Most users of Google Scholar have been linked to a paper hosted on Academia.edu, a platform for sharing and finding research papers. However, Academia.edu (in addition to a slew of recent and controversial changes) has introduced what is essentially paid search. For example, you can still search papers by title, but to harvest the deeper and more broad results of full text search, you need to subscribe to the “premium” package (see below).
These changes have proven unpopular. Here’s what one writer had to say about the new fee, “this means the end of that medium.” I think that companies, like Academia.edu, are often more flexible that he implies. However, their introduction of paid search may well prove to weaken what, in times past, has been robust user support.
It’s easy for library patrons to forget that each and every item they use has been handled by many other humans. Librarians have worked to organize, process, describe, and prepare this item for use. This piece in the American Scholar is a good reminder of the work it takes to secure and preserve knowledge.
“In our digital age of e-readers and same-day delivery, it’s worth remembering how much blood and sweat used to go into the distribution of the written word.” Read the rest here.
The study of humanities is an important part of helping us understand what it means – and has meant – to be human. Declining enrollments in the study of arts, history, literature, language, and philosophy at colleges and universities across the country is a real and serious problem. At a recent forum at the Aspen Institute, Drew Gilpin Faust (President of Harvard) and Leon Wieseltier (former editor of The New Republic) discuss the situation and provide instruction dialogue about the issue.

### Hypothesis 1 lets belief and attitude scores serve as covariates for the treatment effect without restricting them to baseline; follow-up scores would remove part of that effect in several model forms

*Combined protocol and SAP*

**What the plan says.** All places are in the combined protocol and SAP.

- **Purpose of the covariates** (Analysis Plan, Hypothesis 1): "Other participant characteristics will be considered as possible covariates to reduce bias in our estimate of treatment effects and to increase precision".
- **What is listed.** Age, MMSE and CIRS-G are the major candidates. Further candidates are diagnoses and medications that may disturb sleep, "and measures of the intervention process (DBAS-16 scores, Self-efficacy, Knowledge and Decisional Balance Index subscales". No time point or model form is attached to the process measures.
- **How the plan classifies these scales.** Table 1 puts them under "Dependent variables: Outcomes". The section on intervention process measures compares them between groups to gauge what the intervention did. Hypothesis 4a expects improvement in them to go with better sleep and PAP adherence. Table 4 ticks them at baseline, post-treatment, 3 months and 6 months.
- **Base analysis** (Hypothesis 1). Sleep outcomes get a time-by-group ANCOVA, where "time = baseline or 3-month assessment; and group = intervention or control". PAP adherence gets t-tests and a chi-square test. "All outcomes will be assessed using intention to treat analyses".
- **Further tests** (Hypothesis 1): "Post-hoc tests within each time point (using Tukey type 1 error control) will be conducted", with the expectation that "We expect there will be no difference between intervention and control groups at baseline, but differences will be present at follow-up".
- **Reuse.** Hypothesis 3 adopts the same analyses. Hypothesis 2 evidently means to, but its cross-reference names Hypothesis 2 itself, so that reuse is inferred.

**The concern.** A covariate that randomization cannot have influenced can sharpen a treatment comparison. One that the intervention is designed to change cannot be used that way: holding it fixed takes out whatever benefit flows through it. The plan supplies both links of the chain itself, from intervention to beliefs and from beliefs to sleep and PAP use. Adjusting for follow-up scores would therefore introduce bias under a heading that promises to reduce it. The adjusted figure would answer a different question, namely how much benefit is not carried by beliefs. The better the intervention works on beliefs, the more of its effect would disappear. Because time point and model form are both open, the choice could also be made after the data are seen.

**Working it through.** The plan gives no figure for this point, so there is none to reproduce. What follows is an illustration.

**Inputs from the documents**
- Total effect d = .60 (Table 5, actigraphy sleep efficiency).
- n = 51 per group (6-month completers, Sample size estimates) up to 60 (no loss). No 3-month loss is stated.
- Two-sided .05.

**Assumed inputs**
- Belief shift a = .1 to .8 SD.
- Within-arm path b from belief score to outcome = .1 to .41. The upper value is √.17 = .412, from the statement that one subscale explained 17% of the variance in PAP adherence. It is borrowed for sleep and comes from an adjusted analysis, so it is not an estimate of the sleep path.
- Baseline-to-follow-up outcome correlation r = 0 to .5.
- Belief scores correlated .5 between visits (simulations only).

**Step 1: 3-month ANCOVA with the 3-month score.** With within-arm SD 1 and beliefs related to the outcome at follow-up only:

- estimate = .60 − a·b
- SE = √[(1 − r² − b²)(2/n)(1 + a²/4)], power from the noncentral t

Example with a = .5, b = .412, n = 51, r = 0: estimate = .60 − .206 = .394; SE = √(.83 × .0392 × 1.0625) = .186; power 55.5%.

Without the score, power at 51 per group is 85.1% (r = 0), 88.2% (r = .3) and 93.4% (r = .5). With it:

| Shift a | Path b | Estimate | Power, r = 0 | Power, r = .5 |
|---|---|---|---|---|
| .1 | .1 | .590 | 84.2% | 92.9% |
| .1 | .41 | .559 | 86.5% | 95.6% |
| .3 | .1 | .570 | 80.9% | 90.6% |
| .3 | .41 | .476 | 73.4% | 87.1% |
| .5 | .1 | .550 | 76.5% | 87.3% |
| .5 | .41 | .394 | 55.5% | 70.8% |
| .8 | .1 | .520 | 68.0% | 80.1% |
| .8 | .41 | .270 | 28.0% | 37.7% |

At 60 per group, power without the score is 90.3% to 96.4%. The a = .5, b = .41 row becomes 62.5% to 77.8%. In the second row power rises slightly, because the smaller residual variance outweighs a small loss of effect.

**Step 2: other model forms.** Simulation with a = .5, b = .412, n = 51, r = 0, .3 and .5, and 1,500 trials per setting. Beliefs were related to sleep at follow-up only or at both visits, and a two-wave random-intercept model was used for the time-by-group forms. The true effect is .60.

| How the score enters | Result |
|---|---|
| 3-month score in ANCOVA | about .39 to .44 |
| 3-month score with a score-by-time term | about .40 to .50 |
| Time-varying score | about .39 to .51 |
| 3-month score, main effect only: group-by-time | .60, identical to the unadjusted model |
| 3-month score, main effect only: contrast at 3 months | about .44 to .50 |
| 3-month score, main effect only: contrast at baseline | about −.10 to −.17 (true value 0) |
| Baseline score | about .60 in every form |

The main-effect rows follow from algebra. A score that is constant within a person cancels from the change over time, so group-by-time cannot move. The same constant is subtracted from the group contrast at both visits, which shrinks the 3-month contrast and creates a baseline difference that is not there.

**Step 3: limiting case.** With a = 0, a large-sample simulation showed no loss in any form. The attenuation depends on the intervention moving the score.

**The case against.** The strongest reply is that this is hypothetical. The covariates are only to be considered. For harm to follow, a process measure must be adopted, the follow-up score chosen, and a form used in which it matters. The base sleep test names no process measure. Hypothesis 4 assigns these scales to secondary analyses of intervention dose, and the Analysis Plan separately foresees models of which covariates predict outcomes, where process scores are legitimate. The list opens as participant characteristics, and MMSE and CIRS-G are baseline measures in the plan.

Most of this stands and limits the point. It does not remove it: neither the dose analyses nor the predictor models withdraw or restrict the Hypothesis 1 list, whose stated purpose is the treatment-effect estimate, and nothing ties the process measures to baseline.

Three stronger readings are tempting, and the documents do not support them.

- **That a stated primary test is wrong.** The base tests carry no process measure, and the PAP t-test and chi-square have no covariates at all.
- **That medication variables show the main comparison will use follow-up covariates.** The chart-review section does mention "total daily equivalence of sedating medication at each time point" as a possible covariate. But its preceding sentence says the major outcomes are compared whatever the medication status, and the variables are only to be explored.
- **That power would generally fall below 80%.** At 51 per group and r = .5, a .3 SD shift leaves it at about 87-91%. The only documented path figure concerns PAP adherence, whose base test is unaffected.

I can scarcely recommend this book strongly enough. First written as an article in the Harvard Business Review, and then re-published as a longer booklet, Peter F. Drucker’s masterful Managing Oneself succeeds on every level.
Drucker focuses on the following key points and questions.
What are my strengths?
To discover one’s strengths use “feedback” analysis (e.g. write down your key decisions/actions and check results in 9-12 months).
Focus primarily on your strengths (as change is difficult/impossible)
Improve your strengths
Uncover where your intellectual arrogance is creating problems and work to eliminate.
“Manners are the lubricating oil of an organization.”
How do I perform?
Am I a reader or listener?
How do I learn? Some folks learn by writing, others by talking and others by reading or listening. Learn how you learn.
Am I a loner or do I work well with others?
Do I produce better results as the decision maker, or as an advisor?
Do I perform well under stress, or do I need lots of structure?
Do I function best in large organizations, or small organizations?
“Do not try to change yourself – you are unlikely to succeed. But work hard to improve the way you perform.”
What are my values?
What kind of person do I want to see in the mirror each morning?